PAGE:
7. US influence
Thanks to the political maths in Congress 2011 and was an unimpressive year for the White House. One notable exception was its covert operation, deep inside Pakistan, to eliminate Osama Bin Laden. A totemic victory for America, allowing its politicians to close a dark and costly chapter in its history and justify early troop withdrawal from Afghanistan. Cathartic though his death was, the manner of his removal has also killed off any remaining hopes of co-operation with Pakistan. Whilst this might mean little to a US audience that sees Pakistan facing both ways when dealing with the Taliban it complicates any long term solution for peace in the region. Whoever occupies the White House next November will have to pick up the pieces.

The earthquake measuring 8.9 and subsequent Tsunami off the coast of Japan illustrated once again how our modern cosy world can be turned upside down by the supreme force of nature. 25,000 were killed and hundreds of thousands made homeless. The economic impact rippled across the globe and changed some nations’ attitudes to nuclear power.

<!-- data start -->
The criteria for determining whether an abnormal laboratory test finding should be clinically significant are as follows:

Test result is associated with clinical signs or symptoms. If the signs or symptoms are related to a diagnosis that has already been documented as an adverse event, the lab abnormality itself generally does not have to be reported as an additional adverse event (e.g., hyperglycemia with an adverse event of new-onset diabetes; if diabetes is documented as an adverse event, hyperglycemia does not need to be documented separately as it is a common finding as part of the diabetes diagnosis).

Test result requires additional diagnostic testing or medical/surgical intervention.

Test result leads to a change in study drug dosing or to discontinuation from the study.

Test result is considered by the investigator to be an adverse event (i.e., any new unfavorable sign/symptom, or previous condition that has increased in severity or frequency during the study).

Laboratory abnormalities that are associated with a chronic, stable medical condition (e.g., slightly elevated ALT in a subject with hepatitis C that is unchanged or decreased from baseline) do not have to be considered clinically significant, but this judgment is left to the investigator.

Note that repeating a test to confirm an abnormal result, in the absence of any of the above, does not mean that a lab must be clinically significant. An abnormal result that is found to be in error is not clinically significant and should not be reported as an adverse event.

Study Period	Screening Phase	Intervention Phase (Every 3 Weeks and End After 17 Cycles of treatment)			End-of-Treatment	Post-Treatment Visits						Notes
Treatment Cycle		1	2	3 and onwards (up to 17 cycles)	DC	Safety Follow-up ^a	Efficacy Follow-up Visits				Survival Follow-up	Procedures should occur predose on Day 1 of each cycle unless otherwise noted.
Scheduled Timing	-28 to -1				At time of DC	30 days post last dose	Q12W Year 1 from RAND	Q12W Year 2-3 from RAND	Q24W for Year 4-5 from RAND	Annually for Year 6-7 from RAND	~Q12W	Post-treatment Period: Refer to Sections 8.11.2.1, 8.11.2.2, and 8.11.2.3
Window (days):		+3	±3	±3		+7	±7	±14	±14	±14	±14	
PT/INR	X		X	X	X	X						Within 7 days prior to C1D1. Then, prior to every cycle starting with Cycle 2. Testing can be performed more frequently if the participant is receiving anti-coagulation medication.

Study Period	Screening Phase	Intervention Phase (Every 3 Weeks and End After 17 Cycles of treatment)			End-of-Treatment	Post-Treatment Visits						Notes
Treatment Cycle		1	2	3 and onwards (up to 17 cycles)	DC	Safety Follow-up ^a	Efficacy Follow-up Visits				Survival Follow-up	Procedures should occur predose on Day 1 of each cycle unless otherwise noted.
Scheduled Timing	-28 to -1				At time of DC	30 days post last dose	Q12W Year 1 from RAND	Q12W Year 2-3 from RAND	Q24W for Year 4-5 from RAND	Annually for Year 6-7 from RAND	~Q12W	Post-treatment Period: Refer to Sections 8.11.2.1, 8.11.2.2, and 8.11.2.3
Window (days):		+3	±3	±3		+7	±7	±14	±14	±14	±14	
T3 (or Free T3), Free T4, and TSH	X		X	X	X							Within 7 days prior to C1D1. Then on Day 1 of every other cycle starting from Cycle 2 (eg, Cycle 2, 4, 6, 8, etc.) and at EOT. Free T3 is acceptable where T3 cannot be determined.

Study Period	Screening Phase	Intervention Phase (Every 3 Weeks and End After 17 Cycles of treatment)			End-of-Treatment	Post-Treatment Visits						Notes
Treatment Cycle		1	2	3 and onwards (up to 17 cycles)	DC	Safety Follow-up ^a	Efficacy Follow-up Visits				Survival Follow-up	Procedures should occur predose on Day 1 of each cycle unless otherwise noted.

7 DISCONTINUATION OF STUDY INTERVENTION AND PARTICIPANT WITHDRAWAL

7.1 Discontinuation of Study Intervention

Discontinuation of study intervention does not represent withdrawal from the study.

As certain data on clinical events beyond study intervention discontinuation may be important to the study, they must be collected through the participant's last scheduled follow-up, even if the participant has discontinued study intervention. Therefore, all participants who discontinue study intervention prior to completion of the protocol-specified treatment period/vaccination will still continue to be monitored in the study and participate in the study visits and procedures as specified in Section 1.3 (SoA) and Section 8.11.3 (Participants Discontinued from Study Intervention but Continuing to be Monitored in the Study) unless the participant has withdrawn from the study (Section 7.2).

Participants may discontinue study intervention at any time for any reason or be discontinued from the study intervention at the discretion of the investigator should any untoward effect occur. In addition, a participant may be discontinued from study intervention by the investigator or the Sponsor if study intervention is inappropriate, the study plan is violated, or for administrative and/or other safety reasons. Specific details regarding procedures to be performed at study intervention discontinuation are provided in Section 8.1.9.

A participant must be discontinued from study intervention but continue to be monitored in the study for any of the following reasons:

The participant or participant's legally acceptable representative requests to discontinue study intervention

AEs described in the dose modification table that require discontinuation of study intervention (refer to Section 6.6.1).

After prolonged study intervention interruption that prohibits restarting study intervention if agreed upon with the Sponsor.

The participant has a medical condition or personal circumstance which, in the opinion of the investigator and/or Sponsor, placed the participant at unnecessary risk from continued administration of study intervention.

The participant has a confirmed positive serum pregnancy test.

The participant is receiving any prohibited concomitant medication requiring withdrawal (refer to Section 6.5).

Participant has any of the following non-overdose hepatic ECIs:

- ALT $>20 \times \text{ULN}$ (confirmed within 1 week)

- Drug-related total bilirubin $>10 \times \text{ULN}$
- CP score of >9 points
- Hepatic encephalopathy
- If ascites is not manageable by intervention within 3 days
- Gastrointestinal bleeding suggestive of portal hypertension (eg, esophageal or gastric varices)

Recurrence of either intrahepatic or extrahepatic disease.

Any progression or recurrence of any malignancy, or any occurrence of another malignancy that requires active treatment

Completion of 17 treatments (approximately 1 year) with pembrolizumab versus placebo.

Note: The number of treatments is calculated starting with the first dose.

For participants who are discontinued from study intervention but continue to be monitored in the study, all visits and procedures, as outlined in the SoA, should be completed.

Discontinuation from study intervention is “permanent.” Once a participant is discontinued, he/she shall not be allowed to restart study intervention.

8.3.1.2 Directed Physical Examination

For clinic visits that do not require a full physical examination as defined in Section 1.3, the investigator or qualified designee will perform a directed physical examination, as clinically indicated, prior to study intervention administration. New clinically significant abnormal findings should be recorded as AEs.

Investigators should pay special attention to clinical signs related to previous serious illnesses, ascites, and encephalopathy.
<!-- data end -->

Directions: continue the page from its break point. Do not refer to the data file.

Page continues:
2011 has indeed been turbulent and challenging year; Britain made it clear, we like our forests, Downton Abbey and Royal Weddings. And we don’t like alternative voting systems, phone hackers and looters posing as society’s victims.

Amongst others we said goodbye to were Lucien Freud, Steven Jobs, Vaclav Havel, Christopher Hitchins, Elizabeth Taylor, Amy Winehouse, Henry Cooper, Seve Ballesteros, Jimmy Saville, Joe Frazier and my own hero: Major Richard  Winters, commander of Easy Company, 2nd Battalion, 506 Parachute Infantry Regiment and leader of the ‘Band of Brothers’.

2011: a watershed year and the beginning of a lot of unfinished business.